Zanoni (1842 novel)
From Kook Science
Title page of the 1842 ed.
|Publisher||Saunders & Otley|
Zanoni (also republished as Zanoni: A Rosicrucian Tale) is an 1842 English-language romance novel by Edward Bulwer-Lytton, originally published in London by Saunders & Otley.
William Mathews' Introduction (1893)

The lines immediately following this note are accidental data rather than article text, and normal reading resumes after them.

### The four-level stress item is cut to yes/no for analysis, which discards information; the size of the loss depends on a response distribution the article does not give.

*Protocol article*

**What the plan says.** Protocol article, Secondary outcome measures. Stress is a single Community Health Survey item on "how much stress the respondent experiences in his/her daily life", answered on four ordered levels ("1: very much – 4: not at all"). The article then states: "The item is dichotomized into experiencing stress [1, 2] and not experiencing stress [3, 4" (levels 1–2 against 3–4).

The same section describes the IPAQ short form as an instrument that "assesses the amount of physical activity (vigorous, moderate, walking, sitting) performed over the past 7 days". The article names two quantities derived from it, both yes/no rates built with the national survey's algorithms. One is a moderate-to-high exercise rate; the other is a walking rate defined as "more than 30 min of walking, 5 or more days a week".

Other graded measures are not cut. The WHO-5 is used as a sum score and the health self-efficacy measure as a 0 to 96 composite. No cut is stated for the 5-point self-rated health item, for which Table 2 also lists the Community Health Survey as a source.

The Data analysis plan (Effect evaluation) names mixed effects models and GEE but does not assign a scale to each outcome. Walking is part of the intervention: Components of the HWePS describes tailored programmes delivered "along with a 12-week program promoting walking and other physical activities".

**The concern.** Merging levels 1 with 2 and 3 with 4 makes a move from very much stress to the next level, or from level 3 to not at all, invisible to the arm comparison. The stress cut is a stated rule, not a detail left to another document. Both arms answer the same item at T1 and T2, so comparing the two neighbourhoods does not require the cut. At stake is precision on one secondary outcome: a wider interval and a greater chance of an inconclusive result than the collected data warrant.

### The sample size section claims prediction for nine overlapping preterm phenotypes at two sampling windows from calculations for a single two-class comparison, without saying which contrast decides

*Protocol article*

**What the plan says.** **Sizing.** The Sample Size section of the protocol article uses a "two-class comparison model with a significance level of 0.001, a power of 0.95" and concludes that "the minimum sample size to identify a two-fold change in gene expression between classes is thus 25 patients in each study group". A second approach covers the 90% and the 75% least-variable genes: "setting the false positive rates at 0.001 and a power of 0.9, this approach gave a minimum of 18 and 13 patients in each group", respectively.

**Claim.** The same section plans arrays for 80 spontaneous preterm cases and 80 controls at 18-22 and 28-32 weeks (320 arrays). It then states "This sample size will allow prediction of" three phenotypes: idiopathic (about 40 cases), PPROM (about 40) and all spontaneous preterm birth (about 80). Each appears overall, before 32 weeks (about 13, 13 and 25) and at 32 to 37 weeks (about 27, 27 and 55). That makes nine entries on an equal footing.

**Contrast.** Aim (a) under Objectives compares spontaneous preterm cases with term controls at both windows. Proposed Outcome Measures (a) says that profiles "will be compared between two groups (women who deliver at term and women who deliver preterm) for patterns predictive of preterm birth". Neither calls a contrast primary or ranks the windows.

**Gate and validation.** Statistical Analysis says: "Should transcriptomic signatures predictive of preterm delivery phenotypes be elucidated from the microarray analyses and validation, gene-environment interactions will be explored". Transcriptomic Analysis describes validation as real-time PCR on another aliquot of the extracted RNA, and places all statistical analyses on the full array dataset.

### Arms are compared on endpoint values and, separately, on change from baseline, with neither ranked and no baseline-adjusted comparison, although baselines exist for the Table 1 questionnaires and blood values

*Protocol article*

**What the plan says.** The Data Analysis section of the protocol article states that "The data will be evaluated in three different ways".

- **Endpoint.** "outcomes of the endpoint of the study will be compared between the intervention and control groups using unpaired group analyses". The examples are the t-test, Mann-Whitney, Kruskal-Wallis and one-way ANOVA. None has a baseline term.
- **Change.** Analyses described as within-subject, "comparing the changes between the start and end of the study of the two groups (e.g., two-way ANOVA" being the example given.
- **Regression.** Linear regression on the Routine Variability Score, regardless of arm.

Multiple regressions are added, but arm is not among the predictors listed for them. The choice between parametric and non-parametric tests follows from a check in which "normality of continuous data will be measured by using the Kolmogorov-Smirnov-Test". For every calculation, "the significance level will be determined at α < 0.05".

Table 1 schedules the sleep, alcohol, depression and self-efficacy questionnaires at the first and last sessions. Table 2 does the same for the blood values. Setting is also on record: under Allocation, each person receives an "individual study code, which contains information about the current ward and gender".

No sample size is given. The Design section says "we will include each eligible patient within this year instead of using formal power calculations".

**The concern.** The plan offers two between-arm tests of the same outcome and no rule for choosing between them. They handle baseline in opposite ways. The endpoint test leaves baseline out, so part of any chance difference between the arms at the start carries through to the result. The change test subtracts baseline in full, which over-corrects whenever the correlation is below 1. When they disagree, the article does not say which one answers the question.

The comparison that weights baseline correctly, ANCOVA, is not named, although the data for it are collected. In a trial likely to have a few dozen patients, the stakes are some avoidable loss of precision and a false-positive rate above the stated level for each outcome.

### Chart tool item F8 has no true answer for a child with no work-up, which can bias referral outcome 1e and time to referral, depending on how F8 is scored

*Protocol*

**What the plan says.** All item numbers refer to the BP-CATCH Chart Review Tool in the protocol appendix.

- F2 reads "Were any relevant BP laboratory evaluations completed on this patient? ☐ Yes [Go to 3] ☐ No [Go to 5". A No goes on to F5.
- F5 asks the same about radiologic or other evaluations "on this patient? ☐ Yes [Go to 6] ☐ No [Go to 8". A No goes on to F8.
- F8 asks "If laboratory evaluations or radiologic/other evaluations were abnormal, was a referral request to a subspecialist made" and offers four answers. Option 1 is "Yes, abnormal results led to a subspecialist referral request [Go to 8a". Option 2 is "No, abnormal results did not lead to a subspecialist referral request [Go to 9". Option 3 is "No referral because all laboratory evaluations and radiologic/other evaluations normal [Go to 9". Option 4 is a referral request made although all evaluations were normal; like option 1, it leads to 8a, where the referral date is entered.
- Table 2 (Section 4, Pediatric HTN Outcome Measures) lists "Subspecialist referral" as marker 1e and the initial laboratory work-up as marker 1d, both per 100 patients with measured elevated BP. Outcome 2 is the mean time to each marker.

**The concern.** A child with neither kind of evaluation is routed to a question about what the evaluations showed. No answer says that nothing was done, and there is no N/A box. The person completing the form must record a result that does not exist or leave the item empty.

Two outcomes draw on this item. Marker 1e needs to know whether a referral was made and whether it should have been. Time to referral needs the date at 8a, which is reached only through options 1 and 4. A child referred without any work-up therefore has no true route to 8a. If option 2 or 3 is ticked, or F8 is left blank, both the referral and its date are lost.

One of the peculiarities of Bulwer was his passion for occult studies. They had a charm for him early in life, and he pursued them with the earnestness which characterised his pursuit of other studies. He became absorbed in wizard lore; he equipped himself with magical implements, — with rods for transmitting influence, and crystal balls in which to discern coming scenes and persons; and communed with spiritualists and mediums. The fruit of these mystic studies is seen in “Zanoni” and “A strange Story,” romances which were a labour of love to the author, and into which he threw all the power he possessed, — power re-enforced by multifarious reading and an instinctive appreciation of Oriental thought. These weird stories, in which the author has formulated his theory of magic, are of a wholly different type from his previous fictions, and, in place of the heroes and villains of every day life, we have beings that belong in part to another sphere, and that deal with mysterious and occult agencies. Once more the old forgotten lore of the Cabala is unfolded; the furnace of the alchemist, whose fires have been extinct for centuries, is lighted anew, and the lamp of the Rosicrucian re-illumined. No other works of the author, contradictory as have been the opinions of them, have provoked such a diversity of criticism as these. To some persons they represent a temporary aberration of genius rather than any serious thought or definite purpose; while others regard them as surpassing in bold and original speculation, profound analysis of character, and thrilling interest, all of the author’s other works. The truth, we believe, lies midway between these extremes. It is questionable whether the introduction into a novel of such subjects as are discussed in these romances be not an offence against good sense and good taste; but it is as unreasonable to deny the vigour and originality of their author’s conceptions, as to deny that the execution is imperfect, and, at times, bungling and absurd.